Studies of monuments and tombs have revealed aspects of everyday Egyptian life — “Like us, they wrote on walls and obsessed over cats” — satellite data have filled in some bigger-picture details.from an article in Science News quoting Sarah Parcak.
Erin Wayman’s review of this book piqued my interest with phrases like this:
- “With the witty Parcak as a guide, the book offers a lively, inspiring trip around the world, back in time and even into the future.”
- “Parcak is a natural storyteller whose enthusiasm is infectious. By the end of the book, I was wishing I had paid more attention in my college archaeology courses.”
I love history, and I love story-telling. I’m going to get our library to order this book. While I’m waiting for it to come in, I’ve been watching some videos featuring Sarah Parcek and archaeology. Here are a few of my favorites:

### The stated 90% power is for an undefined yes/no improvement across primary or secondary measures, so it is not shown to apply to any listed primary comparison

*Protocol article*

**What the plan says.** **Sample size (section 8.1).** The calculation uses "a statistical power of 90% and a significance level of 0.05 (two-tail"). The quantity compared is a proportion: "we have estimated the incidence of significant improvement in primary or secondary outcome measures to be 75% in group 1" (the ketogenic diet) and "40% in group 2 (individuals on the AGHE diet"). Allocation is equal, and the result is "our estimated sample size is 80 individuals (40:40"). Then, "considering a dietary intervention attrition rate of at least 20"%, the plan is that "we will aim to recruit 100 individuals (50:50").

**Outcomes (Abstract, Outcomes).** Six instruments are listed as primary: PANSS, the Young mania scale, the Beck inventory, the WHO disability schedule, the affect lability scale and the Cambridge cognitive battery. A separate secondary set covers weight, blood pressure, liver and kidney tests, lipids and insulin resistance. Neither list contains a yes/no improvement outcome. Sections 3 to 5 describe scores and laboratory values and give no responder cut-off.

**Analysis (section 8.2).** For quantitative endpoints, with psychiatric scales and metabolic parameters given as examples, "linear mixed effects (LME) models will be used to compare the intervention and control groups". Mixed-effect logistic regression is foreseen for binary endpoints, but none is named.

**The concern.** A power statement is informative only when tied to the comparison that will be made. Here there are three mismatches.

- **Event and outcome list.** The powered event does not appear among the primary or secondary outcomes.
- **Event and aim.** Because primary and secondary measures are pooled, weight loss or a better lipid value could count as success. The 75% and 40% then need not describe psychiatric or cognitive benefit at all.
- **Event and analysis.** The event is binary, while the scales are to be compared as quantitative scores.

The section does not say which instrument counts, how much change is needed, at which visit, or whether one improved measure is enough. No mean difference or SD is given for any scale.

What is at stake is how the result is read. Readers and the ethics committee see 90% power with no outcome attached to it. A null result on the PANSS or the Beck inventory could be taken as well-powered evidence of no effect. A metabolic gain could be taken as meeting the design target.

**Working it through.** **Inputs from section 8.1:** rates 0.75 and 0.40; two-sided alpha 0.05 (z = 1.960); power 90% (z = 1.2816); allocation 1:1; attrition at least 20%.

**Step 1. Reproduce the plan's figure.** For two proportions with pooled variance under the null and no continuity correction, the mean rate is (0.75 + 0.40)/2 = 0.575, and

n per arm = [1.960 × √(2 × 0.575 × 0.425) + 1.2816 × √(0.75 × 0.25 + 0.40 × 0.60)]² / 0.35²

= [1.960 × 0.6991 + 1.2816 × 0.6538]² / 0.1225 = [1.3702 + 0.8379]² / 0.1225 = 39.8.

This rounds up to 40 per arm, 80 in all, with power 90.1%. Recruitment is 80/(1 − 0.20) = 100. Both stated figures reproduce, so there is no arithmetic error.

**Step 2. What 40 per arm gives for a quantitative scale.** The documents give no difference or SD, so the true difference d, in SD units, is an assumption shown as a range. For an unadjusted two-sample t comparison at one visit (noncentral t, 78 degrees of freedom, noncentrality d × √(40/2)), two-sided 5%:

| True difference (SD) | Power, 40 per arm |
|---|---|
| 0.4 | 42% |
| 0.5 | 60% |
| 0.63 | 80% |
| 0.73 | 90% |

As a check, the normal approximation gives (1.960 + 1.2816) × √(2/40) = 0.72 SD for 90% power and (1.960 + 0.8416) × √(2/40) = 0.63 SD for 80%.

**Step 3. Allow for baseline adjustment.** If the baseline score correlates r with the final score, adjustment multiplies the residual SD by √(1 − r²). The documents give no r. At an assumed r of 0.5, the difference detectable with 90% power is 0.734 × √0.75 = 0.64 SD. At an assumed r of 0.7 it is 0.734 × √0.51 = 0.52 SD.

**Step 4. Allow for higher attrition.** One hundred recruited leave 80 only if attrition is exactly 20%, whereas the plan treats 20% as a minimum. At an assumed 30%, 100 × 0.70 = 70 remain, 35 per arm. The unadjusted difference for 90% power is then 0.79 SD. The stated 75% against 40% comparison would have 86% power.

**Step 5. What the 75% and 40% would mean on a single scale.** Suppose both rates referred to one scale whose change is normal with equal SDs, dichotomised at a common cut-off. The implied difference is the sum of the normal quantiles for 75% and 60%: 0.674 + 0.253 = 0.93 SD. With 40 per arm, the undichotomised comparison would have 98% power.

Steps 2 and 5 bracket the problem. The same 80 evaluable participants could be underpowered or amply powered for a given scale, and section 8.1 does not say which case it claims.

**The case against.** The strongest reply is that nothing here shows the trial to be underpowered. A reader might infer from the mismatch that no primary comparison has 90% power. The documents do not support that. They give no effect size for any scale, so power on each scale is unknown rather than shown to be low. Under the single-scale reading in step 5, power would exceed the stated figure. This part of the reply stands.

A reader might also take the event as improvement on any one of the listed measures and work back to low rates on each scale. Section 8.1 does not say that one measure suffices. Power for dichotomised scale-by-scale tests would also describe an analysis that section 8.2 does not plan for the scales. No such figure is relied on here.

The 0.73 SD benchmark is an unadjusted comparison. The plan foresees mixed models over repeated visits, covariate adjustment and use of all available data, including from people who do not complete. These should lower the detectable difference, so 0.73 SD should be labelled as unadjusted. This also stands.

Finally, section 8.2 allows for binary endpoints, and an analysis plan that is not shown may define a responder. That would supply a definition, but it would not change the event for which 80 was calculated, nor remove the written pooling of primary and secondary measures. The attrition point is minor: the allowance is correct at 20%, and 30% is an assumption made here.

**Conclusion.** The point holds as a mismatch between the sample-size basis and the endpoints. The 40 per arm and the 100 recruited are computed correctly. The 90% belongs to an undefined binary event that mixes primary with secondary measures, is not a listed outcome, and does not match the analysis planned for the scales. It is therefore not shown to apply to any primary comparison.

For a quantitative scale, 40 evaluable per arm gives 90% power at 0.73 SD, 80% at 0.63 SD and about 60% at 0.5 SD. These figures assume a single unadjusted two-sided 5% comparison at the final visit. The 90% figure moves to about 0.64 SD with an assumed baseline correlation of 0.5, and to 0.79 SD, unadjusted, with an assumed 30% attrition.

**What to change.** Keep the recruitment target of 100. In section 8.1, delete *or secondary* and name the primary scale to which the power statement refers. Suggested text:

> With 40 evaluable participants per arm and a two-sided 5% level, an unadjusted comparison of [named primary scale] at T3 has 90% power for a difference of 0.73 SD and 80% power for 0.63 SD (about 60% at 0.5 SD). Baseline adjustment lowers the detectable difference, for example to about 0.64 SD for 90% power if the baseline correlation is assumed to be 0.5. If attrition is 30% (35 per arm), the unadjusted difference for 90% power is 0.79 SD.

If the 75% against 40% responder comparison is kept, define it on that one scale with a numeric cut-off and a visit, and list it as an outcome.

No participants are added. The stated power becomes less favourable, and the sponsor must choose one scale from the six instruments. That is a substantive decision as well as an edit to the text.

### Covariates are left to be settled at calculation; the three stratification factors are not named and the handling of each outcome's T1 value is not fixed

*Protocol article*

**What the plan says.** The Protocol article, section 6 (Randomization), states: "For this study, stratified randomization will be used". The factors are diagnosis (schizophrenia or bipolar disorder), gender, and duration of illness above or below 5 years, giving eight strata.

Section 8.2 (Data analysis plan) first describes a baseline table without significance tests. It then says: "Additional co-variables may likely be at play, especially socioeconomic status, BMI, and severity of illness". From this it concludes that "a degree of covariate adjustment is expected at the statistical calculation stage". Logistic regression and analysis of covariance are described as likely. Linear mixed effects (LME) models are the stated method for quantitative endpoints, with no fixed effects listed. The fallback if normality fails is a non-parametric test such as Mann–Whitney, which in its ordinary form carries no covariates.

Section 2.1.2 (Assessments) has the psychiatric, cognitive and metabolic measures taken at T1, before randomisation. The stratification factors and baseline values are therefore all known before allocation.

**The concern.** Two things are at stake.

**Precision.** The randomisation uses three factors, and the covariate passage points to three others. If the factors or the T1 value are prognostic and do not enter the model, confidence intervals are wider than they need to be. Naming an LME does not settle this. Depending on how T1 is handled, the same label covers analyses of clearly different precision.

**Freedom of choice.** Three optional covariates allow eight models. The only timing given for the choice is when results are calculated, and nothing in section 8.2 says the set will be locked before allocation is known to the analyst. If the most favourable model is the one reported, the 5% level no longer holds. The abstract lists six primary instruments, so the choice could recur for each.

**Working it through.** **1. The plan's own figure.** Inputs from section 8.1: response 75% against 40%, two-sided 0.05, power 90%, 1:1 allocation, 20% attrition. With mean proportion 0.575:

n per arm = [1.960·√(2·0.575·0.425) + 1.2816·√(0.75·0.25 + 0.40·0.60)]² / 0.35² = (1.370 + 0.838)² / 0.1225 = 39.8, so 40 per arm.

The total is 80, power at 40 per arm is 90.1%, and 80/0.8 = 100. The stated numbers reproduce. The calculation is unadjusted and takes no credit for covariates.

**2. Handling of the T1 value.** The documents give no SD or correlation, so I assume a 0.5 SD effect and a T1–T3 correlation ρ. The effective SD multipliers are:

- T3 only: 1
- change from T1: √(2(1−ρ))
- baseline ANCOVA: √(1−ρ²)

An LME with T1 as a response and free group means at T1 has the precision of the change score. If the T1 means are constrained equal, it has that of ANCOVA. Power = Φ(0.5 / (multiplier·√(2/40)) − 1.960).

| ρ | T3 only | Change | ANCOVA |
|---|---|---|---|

- Archaeology from Space (Ted Talk)gives an example of how satellite images are used to identify old areas of civilization.
- Culture Heroes (with National Geographic) is an impassioned discussion of looting and loss of archaeological sites and how saltellite imagery can be used to fight this.
- Archaeology from Space: How the Future Shapes Our Past. Archaeology shows us how little mankind has changed over thousands of years. Also addresses crisis times, like that of climate change. Plus, she’s a science fiction nerd. I love it!
A big part of my research into Biblical times and cultures depends on archaeologists. I appreciate their work and recognize the value it brings to us today. Geeks unite!